Just because I wish I could see the world the way Laszlo sees it. I imagine he’d describe his travels in poetic language, share gorgeous pictures of the sights, and generally convey a sense of wonder that many of us have lost while growing up.


The Fool from the Realm of the Elderlings by Robin Hobb

I do love the fool but I think his timeline would be filled with riddles that I’d endlessly puzzle over only to figure out that he trolled his followers and just posted gibberish for fun. Then again he’d throw in an actual prophecy from time to time which would make following him all the more exciting.


Locke Lamora from The Gentleman Bastard by Scott Lynch

Not that he’d post how his latest heist went down but Locke might just be cocky enough to brag a little about it afterward and I would be there for it. Plus, there would be awesome back and forths between him and his bestie Jean Tannen. Gifs would be exchanged, there would be bickering, and I would watch it all with glee.


AIDAN from The Illuminae Files by Amie Kaufman and Jay Kristoff

AIDAN may be an AI but there is definitely so much love in him. He’d be the kind of social media user who reposts all his favorite people’s posts, makes sure the trolls stay away from anyone he loves, and generously blocks people who behave badly.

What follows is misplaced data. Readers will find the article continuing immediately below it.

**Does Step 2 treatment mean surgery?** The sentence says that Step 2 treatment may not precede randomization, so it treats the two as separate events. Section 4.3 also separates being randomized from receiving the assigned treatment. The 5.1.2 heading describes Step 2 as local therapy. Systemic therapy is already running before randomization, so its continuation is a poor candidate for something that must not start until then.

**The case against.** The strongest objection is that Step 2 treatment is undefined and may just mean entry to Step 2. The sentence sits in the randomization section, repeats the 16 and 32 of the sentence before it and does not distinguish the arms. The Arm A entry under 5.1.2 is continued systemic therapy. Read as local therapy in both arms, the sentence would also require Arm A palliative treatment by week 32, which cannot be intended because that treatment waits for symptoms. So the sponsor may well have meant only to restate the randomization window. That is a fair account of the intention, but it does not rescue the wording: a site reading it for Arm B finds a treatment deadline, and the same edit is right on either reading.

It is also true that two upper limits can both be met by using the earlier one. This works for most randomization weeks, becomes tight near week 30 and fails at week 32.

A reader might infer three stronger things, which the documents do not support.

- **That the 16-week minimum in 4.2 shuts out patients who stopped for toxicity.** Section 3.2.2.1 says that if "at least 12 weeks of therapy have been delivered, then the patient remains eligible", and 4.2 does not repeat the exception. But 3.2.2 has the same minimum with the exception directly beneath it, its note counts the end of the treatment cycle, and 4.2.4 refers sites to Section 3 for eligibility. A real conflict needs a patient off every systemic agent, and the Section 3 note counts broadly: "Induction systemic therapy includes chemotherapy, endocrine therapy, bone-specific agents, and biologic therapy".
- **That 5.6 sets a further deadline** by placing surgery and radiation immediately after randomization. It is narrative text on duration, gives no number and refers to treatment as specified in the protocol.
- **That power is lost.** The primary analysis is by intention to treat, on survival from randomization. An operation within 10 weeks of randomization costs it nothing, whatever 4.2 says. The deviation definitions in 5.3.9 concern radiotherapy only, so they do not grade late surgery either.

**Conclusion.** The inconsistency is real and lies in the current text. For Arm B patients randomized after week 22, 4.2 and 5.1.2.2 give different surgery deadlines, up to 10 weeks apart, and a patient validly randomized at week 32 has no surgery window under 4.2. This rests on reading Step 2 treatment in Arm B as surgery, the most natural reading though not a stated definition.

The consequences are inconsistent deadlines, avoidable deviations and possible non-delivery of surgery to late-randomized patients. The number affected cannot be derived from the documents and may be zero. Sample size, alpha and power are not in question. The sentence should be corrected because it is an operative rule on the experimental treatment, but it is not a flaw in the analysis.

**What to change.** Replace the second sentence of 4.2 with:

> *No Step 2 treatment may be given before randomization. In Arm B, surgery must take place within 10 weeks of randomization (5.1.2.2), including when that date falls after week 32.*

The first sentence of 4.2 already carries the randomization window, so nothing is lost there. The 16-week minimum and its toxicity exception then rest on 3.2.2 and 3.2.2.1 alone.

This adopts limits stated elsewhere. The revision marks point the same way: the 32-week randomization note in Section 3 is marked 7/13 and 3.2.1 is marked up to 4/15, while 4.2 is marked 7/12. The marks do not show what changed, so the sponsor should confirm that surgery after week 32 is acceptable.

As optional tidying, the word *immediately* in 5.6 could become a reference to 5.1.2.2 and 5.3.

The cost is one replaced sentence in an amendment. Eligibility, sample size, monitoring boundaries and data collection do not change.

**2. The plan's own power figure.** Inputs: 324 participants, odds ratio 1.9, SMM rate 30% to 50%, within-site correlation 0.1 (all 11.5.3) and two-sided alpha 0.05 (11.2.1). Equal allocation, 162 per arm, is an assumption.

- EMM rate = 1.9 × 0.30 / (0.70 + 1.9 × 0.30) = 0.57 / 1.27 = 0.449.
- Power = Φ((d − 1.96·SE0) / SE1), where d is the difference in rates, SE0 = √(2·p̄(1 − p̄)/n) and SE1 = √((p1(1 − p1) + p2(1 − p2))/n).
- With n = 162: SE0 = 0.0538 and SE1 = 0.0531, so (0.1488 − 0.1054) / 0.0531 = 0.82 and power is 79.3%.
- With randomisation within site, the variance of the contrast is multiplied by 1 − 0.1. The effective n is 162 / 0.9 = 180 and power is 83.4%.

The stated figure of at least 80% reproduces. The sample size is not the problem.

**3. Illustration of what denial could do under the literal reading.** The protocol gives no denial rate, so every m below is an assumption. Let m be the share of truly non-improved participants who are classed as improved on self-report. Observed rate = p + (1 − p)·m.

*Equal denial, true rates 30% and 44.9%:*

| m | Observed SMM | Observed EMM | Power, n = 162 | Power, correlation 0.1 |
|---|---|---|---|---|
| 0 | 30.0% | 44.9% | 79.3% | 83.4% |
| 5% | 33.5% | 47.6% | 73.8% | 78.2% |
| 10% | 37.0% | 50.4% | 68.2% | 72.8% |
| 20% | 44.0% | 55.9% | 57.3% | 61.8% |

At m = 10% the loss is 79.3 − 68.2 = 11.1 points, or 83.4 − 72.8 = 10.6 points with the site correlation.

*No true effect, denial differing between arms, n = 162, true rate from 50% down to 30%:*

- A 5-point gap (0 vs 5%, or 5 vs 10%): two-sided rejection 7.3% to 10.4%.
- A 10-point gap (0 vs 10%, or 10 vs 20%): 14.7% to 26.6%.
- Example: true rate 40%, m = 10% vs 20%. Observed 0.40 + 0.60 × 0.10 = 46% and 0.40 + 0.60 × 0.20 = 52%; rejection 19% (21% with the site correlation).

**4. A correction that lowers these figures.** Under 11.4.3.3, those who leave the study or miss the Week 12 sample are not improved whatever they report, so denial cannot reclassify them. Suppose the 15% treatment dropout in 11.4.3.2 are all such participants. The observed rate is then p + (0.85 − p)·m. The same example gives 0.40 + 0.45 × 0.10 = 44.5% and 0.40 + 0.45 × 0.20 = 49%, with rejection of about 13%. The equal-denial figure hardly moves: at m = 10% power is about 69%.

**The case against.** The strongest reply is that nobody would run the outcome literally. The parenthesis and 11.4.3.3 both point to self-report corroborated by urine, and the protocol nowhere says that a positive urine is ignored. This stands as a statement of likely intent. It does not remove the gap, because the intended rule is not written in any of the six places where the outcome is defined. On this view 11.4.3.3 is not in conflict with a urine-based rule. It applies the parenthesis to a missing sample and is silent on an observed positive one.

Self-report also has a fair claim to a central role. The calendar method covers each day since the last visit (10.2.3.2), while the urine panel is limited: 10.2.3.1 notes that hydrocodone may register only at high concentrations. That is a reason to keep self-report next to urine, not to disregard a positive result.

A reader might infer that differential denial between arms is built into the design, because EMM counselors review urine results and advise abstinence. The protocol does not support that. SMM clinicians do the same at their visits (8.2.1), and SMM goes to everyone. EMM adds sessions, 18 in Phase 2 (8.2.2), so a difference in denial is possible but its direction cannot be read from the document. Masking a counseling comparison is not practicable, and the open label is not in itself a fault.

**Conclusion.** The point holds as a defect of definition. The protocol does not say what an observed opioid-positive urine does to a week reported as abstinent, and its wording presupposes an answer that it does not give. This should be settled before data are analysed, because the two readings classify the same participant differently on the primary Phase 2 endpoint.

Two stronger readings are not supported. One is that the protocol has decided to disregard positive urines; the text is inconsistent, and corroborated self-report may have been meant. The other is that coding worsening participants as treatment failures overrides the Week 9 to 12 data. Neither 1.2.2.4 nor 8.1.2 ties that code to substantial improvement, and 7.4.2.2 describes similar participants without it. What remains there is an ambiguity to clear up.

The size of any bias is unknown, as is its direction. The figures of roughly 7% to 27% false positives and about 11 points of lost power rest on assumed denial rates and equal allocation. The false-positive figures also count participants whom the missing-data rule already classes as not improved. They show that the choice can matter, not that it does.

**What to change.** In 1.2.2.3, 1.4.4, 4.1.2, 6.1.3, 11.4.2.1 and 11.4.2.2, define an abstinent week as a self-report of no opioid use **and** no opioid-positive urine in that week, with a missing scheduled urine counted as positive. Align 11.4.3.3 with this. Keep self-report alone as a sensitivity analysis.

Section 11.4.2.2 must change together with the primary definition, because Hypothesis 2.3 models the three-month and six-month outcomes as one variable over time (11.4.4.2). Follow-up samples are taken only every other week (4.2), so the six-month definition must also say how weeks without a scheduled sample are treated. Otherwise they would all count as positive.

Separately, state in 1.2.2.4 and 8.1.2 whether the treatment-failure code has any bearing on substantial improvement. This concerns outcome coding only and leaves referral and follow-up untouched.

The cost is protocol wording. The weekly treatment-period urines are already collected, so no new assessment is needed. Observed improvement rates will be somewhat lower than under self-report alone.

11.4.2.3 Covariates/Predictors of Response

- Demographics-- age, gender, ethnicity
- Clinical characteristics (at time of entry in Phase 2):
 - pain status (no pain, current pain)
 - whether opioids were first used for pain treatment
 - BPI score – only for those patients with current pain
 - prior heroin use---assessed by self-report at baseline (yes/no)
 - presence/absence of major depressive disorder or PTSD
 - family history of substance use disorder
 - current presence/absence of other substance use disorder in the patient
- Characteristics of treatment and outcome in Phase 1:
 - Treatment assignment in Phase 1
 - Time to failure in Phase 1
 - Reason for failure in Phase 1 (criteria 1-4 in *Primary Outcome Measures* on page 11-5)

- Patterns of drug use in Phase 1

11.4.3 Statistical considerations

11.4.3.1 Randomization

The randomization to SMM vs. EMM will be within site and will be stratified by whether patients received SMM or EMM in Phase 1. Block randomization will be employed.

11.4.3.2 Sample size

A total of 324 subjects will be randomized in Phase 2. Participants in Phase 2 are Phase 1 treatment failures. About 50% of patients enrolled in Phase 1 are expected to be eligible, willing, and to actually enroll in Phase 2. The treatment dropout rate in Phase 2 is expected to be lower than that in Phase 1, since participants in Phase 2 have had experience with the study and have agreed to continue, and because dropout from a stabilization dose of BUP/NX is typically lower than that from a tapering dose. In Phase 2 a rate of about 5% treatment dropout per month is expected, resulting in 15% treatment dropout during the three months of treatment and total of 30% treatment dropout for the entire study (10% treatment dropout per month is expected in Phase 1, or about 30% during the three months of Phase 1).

Every Protagonist Ever written by Ursula Vernon/T. Kingfisher

For practical advice and to remind me of what’s important in life. Spoiler: It’s not what lipstip brand you use or the shape of your eyebrows. I want to be best friends with all of her protagonists, especially the ones that are wombats. 🙂


Geralt of Rivia from The Witcher by Andrzej Sapkowski

Okay, there is a chance his entire timeline would consist of “Hmms” and random grunts, but I would take that chance to catch the occasional conversation he has with others where he shows just how deep an insight he actually has into human nature. Also, I’d hope for bathtub selfies every day.


Flora Fyrdraaca from the Flora Segunda Trilogy by Ysabeau S. Wilce